Ethnic minorities find top jobs out of reach
21 November 2011 | By Dale McEwan
12 November 2013
18 October 2013
10 October 2013
4 June 2014
20 January 2014
People from ethnic minority communities are still struggling to reach the highest ranks of practice in UK law firms, according to a five-year trend highlighted by the Black Solicitors Network’s latest Diversity League Table (DLT).
The results show that 16 per cent of all trainees in this year’s DLT sample are from ethnic minority backgrounds, compared with 11 per cent of associates and 5 per cent of partners.
Now in its sixth year the DLT, which is sponsored by The Law Society, is an annual analysis of ethnicity and gender diversity in law firms and chambers at all levels, as well as the representation of disabled and lesbian, gay and bisexual (LGB) employees.
The picture has improved slightly since 2007. Back then, 11 per cent of trainees were from ethnic minority backgrounds, along with 10 per cent of associates and 4 per cent of partners.
But dig a little deeper and the trend among the firms in the UK top 100 sampled for the DLT is not quite so encouraging. The proportion of ethnic minority representatives only shows a substantial increase at the level of trainee, with 10 per cent in 2007 and 15 per cent in 2011.
The proportion of ethnic minority associates increased from 10 to 11 per cent over the period, while the figure for partners remained static at 4 per cent.
While the situation in participating City firms is poorer than it was in 2007, more significant improvements have been made among other participating firms in the top 100.
The proportion of ethnic minority trainees in City firms has increased from 10 to 18 per cent, while the figure for associates has jumped from 9 to 14 per cent. Partner numbers remain low, creeping up from 3 to 6 per cent.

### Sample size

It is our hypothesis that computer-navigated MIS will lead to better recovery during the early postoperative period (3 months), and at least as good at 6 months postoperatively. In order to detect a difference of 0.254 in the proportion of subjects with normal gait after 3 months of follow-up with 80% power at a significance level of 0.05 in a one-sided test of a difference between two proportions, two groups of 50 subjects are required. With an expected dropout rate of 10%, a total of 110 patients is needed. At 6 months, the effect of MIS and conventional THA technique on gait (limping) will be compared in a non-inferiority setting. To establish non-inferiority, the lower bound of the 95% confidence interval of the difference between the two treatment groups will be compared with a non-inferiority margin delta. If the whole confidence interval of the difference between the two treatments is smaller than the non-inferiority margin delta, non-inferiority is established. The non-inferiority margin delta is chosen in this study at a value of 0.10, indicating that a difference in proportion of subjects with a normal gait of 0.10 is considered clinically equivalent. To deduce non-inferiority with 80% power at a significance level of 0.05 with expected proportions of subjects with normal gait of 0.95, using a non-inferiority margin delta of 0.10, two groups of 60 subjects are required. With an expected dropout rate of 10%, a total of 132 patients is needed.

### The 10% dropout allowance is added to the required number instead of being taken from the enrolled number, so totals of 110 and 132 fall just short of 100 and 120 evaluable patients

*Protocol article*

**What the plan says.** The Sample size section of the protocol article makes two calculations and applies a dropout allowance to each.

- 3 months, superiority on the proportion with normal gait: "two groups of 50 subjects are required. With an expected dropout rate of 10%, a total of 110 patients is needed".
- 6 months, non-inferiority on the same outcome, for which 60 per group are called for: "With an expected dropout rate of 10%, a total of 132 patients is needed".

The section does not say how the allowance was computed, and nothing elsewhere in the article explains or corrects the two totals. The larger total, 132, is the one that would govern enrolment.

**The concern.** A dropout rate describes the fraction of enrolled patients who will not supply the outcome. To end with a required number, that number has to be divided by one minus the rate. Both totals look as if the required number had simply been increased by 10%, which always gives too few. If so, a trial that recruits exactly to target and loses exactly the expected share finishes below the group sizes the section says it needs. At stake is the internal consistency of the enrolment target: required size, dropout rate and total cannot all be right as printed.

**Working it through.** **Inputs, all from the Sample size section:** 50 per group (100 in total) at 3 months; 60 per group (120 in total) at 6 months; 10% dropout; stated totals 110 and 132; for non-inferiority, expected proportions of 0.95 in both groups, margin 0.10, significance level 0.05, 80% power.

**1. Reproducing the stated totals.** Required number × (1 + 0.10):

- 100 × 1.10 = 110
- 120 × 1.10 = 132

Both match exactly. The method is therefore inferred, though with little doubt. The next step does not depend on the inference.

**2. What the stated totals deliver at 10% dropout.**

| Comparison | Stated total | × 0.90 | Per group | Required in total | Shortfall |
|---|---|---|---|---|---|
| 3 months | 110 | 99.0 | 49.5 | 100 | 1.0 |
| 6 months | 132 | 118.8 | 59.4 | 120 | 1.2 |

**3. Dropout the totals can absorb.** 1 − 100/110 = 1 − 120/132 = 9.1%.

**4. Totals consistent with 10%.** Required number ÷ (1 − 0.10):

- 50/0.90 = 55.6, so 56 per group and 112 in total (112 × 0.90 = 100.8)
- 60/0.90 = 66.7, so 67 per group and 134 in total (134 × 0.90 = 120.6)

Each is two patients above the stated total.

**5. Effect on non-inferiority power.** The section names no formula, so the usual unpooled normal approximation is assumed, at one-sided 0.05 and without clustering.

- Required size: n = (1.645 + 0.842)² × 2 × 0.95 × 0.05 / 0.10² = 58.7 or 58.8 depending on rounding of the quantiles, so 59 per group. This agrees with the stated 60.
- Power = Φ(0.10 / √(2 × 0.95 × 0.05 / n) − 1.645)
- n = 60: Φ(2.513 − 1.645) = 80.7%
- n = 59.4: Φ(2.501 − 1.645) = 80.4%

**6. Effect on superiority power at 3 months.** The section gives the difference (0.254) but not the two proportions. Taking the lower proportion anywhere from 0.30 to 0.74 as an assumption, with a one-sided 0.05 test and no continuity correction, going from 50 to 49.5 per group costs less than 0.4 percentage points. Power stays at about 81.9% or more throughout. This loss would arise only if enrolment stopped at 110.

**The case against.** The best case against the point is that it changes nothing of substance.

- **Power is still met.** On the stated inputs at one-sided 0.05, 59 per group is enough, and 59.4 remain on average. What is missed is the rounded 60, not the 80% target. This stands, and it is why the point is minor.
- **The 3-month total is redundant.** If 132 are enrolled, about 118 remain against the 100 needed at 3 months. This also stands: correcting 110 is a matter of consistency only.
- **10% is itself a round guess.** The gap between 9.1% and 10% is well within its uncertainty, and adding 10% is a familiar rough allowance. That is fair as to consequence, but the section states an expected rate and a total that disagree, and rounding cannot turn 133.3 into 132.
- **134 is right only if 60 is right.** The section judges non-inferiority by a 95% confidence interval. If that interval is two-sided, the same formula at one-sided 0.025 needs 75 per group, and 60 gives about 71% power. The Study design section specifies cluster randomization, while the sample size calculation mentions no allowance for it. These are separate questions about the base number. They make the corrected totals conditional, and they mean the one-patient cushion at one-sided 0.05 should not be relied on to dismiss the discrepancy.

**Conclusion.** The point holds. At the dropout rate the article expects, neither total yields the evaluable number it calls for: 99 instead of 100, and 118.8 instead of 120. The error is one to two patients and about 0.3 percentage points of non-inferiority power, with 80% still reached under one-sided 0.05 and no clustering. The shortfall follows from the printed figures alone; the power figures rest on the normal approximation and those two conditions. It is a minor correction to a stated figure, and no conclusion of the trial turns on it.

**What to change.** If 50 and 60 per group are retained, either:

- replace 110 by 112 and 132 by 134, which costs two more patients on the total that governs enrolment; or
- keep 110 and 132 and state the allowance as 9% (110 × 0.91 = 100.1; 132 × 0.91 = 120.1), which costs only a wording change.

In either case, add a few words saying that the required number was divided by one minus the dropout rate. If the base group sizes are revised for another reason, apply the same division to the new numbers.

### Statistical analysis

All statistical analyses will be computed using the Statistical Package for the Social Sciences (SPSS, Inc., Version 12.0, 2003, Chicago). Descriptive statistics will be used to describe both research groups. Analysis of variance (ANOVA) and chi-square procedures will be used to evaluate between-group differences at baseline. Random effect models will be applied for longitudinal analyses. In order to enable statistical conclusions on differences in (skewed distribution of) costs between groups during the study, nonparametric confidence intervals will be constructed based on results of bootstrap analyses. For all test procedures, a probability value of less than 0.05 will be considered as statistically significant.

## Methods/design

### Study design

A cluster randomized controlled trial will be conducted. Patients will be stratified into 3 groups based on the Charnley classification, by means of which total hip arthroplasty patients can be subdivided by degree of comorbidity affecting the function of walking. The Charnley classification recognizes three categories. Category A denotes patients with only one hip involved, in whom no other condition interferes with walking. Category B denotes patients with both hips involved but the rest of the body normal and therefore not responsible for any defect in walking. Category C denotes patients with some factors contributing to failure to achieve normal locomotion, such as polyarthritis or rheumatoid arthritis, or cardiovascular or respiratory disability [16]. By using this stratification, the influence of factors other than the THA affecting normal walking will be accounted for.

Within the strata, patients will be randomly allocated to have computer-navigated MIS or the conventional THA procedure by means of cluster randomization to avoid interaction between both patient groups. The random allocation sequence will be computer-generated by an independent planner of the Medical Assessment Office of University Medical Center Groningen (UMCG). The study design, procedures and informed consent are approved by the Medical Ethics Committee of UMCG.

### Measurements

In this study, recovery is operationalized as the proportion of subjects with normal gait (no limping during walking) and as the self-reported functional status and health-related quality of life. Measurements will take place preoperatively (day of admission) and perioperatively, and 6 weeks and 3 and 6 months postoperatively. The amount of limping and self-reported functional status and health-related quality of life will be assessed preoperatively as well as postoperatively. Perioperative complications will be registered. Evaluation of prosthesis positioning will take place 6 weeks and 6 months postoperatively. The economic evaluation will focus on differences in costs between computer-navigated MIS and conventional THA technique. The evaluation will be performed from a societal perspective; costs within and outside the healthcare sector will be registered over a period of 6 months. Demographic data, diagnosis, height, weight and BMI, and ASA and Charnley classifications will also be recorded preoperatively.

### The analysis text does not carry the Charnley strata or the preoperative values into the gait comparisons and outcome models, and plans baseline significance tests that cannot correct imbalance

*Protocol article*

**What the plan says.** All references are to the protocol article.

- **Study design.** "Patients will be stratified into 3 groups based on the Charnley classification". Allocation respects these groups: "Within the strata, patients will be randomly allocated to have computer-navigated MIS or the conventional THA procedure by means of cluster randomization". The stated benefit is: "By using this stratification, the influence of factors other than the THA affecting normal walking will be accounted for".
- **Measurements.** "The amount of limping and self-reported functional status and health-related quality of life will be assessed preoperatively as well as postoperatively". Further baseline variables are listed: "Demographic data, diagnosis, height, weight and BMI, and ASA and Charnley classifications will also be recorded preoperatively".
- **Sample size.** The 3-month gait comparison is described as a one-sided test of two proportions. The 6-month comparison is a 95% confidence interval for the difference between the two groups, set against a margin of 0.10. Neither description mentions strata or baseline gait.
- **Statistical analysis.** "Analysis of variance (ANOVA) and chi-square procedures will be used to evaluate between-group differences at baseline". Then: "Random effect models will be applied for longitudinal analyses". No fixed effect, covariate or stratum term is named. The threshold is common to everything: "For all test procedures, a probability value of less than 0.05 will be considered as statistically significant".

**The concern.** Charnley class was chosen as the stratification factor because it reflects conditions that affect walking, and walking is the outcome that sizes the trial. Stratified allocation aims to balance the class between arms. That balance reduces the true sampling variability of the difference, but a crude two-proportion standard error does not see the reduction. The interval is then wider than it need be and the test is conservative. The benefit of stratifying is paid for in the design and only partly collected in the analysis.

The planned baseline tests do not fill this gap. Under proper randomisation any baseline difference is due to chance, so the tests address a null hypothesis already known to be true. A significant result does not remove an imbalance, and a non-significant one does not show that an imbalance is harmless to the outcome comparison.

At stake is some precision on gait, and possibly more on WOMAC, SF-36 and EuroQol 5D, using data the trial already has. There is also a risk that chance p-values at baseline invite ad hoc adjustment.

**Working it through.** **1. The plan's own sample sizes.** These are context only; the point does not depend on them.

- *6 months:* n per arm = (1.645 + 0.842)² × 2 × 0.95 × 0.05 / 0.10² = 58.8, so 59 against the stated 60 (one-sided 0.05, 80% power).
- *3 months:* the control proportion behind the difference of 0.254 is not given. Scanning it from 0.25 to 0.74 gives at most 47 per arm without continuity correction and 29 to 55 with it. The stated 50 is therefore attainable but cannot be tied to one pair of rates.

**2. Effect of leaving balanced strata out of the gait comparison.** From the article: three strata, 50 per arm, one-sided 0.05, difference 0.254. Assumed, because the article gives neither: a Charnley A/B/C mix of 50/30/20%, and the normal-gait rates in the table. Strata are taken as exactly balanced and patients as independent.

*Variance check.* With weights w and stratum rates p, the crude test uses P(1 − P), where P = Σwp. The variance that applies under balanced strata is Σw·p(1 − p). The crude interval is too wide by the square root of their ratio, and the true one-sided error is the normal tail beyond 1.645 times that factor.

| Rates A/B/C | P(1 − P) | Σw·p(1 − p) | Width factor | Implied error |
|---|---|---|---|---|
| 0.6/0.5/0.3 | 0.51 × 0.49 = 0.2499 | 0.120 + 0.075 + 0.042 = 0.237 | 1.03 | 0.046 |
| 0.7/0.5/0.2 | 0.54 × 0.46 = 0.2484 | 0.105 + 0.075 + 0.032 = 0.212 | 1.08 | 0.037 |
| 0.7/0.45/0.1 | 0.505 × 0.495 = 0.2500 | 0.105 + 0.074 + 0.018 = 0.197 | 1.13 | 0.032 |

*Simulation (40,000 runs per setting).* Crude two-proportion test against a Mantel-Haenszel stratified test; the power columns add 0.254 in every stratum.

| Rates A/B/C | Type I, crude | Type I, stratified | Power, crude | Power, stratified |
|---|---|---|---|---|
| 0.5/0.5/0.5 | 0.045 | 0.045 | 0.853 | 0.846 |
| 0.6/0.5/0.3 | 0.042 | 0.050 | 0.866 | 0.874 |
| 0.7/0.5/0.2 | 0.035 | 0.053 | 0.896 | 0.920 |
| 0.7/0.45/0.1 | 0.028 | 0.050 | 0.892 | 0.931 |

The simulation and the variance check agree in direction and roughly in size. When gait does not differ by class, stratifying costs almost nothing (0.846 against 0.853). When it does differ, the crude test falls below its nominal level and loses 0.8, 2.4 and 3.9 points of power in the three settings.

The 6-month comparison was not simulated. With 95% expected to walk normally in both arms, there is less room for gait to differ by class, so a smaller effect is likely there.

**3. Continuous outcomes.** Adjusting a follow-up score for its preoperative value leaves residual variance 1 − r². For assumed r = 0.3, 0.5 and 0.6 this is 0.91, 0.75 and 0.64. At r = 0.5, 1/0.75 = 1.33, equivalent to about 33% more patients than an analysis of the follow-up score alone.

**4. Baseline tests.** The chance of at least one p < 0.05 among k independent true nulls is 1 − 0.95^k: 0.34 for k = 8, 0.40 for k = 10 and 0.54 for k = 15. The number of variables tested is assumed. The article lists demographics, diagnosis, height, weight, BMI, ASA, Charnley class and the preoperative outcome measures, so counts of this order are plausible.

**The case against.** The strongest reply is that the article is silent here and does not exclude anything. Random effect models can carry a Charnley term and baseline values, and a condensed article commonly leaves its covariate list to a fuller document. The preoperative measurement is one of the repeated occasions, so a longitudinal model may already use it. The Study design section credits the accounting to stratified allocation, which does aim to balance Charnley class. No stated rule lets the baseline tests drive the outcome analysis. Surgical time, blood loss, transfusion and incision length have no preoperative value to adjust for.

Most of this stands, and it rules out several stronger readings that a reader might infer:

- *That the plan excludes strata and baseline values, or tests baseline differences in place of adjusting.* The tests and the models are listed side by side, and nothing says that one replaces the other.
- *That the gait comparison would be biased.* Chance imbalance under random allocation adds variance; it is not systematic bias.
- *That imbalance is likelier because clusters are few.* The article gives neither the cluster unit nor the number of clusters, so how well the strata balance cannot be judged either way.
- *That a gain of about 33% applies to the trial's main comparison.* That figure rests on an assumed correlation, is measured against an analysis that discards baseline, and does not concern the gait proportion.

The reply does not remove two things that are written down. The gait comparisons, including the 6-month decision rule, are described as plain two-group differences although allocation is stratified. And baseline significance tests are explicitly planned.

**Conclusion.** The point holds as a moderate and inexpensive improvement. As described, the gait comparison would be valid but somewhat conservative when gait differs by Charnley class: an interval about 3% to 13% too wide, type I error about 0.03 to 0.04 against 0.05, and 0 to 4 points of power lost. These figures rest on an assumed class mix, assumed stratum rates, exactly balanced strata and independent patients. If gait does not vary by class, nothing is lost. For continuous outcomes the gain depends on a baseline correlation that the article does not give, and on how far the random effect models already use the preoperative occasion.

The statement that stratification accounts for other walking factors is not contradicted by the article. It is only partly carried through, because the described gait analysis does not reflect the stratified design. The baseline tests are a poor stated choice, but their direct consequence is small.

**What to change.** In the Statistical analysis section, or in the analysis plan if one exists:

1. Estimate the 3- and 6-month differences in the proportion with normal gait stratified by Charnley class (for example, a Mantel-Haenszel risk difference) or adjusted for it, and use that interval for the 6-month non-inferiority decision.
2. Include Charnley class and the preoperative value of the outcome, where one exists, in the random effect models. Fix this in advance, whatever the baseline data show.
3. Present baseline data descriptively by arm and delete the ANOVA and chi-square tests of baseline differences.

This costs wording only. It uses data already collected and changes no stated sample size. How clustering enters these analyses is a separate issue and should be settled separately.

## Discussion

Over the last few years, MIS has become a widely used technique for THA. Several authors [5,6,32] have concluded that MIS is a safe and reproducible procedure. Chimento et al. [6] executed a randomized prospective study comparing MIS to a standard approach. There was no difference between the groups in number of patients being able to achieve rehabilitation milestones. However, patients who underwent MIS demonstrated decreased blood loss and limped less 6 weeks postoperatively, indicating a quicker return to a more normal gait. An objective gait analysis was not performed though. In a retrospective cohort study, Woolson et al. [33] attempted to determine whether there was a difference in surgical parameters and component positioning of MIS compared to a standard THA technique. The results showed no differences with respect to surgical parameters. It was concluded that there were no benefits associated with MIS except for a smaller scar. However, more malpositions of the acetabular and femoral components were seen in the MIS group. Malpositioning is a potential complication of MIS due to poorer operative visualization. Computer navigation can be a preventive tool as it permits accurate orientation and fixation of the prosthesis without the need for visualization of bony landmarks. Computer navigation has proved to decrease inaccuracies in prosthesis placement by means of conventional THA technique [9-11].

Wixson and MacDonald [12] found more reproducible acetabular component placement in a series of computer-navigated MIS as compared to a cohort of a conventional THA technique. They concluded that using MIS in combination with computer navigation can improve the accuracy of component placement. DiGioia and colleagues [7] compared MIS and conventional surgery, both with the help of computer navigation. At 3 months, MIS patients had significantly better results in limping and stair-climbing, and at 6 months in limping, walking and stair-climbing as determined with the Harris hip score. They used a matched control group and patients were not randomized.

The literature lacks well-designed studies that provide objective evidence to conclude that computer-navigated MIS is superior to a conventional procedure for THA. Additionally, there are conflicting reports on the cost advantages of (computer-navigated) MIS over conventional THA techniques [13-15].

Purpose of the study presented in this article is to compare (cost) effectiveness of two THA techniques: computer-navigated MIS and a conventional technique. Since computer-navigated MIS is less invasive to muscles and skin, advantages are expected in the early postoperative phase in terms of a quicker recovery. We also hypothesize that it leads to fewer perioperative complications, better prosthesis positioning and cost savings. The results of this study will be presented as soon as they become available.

“There’s been a slight improvement in the proportion of ethnic minority associates,” said DLT editor and Black Solicitors Network board member Michael Webster.
However, a significant proportion of these ethnic minorities are Asian, so the number of black associates is low.”
As a proportion of all the ethnic minority associates in the sample, 6 per cent are from an Asian background, while only 1 per cent are black.
Webster added that consideration will also have to be given to the possible effect the hike in university tuition fees will have on future diversity statistics.
“It remains to be seen whether we’ve reached a tipping point in terms of students who are prepared to take on that debt,” he said. “It’s difficult to assess, but given that the social mobility gap has widened in the past three years even without this policy, it seems more likely than not that the policy will have a negative effect.”
Baker & McKenzie partner Sarah Gregory said the recession has not affected the firm’s commitment to attaining greater diversity.
“Although the recession has made the legal market more competitive, diversity has retained its importance as a key strategic consideration,” she said.
“We don’t have targets or quotas but our whole approach is based on ability as opposed to background and where you come from,” said Shoosmiths chief executive Claire Rowe.
The firm supports initiatives designed to attract people from minority groups into the legal profession. This includes the Legal Launch Pad programme run by the Black Lawyers Directory, a scheme that targets ethnic minority students while they are at university.
In total, 44 firms volunteered to participate in the latest DLT. This figure includes 13 international firms, 26 UK top 100 firms and six of the City’s top 10 firms.
Eighteen chambers also agreed to take part.